Cosmic Marvel has been the refuge of fans weary of the constant event stunts on the 616 Earth, and the heated debates over the interpretations of beloved characters. Annihilation was fantastic and gave us an Annihilus threatening enough to eventually kill off Johnny Storm, Annihilation: Conquest took some aliens best known for schlepping around in 90s X-books and whipped them into a terrifying Borg-like force run by a revamped Ultron, and the Guardians of the Galaxy emerged from all that as a plucky band of misfits trying to take on the impossible task of keeping the universe safe from interstellar threats. Great stories, great books. Annihilators, however, has yet to capture the spirit of what's made these space-faring adventures so captivating.
On paper, it's a no-brainer – getting all these interstellar powerhouses together on one team, the marquee players instead of the third string. Cap, Iron Man and Thor instead of Stingray, Starfox and Sersi. We've got the Shi'ar commander Gladiator, the Kree magistrate Ronan, the Asgardian Korbinite Beta Ray Bill, the ex-Avenger Quasar and, of course, the Silver Surfer. Though they've banded together in the memory of Guardians founder Peter Quill, aka Star-Lord, who used the term "annihilators" off the cuff to describe the power level they needed, it still doesn't sit right that they'd name themselves after the catastrophic event that was The Annihilation War. It just seems like a forced tie-in to try and sound like the big cosmic hit.
That might be part of the problem. The whole enterprise feels a little forced, within the story and without. At least within the story, the characters seem to acknowledge this, and don't really want to be any kind of team. It seems like maybe Dan Abnett & Andy Lanning would rather still be writing the Guardians of the Galaxy, but sales weren't enough to let that happen. Giving Quasar an inferiority complex doesn't quite equate to the charm of an entire team of underdog weirdos, complete with a talking raccoon and a talking tree, struggling to deal with threats way out of their league. Ronan the former Accuser inexplicably becoming a bit of a wisecracker does not ease the loss of Quill's sharp wit. A bombastic and arrogant female spaceknight like Ikon doesn't make up for not getting to see Gamora's psychosis or Mantis' adorableness.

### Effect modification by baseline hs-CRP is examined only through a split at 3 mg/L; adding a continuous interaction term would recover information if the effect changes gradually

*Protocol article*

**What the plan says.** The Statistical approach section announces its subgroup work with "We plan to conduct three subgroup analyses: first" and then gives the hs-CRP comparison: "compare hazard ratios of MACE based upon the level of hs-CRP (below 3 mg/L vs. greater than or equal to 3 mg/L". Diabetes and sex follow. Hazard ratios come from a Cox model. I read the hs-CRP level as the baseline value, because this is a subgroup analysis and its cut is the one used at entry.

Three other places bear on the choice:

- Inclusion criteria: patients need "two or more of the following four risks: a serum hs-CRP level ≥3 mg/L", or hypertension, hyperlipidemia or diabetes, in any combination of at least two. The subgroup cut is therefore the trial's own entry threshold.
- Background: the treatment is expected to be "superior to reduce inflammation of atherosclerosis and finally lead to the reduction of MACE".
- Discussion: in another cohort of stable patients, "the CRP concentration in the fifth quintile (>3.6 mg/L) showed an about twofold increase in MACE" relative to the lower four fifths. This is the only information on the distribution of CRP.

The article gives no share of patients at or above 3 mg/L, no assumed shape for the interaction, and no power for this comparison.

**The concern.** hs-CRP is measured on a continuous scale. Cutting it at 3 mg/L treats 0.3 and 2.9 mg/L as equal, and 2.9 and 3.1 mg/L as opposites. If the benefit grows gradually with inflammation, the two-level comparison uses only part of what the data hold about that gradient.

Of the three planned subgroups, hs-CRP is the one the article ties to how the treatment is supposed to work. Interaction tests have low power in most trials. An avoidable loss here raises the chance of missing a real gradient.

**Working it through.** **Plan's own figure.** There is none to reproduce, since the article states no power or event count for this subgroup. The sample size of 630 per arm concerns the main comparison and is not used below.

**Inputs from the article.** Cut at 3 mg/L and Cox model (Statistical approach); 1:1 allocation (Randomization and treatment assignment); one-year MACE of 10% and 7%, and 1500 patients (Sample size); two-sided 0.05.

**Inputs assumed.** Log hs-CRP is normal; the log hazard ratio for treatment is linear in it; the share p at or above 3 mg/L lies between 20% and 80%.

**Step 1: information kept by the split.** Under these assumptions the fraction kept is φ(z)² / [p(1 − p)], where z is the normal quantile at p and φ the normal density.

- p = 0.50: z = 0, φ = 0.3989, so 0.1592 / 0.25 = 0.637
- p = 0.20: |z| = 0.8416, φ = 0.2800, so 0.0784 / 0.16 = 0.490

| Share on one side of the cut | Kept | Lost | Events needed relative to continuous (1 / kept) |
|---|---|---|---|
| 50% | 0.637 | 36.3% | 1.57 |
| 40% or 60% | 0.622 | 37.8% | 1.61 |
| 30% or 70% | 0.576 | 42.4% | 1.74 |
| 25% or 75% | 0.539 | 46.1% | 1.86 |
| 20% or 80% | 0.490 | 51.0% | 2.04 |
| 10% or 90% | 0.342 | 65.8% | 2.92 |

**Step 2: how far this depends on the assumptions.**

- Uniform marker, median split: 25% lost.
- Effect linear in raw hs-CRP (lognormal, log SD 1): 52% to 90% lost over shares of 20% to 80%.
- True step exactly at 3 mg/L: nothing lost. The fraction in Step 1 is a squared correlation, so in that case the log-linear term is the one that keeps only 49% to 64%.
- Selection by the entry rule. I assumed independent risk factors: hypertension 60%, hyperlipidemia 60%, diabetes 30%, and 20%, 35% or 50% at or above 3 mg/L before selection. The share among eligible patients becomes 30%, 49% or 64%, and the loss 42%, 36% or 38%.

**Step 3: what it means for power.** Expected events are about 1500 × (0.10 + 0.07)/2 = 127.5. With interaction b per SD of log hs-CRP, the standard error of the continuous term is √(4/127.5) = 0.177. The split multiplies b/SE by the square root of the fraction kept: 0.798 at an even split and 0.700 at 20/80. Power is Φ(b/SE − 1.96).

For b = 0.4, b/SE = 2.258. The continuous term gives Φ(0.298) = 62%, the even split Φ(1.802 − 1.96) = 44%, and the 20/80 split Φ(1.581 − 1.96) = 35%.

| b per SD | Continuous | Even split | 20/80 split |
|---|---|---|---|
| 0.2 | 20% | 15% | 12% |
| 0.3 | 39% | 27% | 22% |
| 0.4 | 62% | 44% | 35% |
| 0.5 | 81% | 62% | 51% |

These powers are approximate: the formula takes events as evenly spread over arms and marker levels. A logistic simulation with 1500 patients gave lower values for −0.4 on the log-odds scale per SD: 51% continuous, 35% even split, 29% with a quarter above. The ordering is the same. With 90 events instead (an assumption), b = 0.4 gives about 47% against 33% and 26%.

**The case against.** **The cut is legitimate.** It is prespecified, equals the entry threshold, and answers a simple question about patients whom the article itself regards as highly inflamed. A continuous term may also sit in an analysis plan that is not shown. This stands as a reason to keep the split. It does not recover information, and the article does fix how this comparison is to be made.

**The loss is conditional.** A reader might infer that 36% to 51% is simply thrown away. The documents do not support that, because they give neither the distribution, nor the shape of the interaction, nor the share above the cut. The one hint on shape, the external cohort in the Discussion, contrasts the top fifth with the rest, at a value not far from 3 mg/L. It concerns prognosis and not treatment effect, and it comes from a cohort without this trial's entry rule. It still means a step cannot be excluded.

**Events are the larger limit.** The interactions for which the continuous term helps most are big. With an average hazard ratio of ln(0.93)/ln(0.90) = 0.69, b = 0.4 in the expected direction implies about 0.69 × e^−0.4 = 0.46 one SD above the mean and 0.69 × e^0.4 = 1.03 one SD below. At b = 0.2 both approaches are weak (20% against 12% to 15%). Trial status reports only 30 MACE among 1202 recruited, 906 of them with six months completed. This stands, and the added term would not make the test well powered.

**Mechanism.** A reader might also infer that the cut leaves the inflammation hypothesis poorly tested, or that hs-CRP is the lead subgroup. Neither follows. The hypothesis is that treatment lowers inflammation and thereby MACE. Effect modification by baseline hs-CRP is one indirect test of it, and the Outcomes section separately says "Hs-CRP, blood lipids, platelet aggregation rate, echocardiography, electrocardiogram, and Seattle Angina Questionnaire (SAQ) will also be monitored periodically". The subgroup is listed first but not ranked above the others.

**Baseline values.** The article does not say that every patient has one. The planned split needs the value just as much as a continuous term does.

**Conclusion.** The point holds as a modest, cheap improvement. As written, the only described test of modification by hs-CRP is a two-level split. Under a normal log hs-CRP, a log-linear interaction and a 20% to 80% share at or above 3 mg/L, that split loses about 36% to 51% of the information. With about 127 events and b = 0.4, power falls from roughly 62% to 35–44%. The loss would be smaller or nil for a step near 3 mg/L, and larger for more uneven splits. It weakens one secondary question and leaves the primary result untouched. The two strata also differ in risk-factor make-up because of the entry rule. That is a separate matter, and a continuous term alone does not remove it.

The spaceknights in general, however, are cool, and what's interesting is how much these first couple of issues are now delving into the mythology and continuity of a character Marvel no longer has the rights to (at least they didn't last time I checked) – that of Rom: Spaceknight. His eternal enemies, the Dire Wraiths, are who the Annihilators are racing to stop, now that the nefarious Doctor Dredd has brought back the black sun that gives the Wraiths their powers. The battle comes to Galador, home of the Spaceknights, and we see that Rom's wife Brandy Clark still reigns as a matriarch, claiming her husband is gone and she'll honor his memory by leading the fight against them. Of course, there's something going on under the surface – things that hint that there might be some return of Rom on the horizon.
If Marvel secretly bought back the rights to Rom and plan to spring him on us, this will be awesome. However, more likely is the idea that he'll be brought back using a different name, and unable to wear the trademarked armor that looked so cool during his 75 issue run in the early 80s.
Regardless of how not-GoTG it is, that's not to say the book is bad by any means. It's still cool to see these guys dishing out their power – even if it doesn't make a lot of sense for a guy like the Silver Surfer to be awestruck by the sight of Beta Ray Bill whipping up some cloud cover. Ronan gets to step up and prove he's not the weak link of the group, and we're likely to have some kind of interesting dynamic between Quasar and Ikon, who claims she can see why Rom loved an earthling, and that she wants one of her own. Come to think of it, maybe this one IS as nutty as Gamora.
Maybe this book will turn out all right after all.
And, speaking of the former Guardians, the back-up story so far has been a tale of two down-and-out vets from the last team, Rocket Raccoon and Groot. Rocket's still mourning the failure of the team and the loss of Quill during The Thanos Imperative (where Thanos was supposed to be stuck in a dead universe, but he's already popped up in the Bendis Avengers, so maybe Star-Lord will return, too. Or, more likely, Bendis will just ignore continuity and do what he wants), but he's left his mail-room job to try and rescue his old buddy from exile and imprisonment on Groot's Planet X. We get a little bit of a lesson of how a sentient race of trees maintain a society (with a form of punishment that apparently includes cyborg woodpeckers), but the best part of the whole book is this image right here.
No, I'm not going to explain that. Go read it yourself.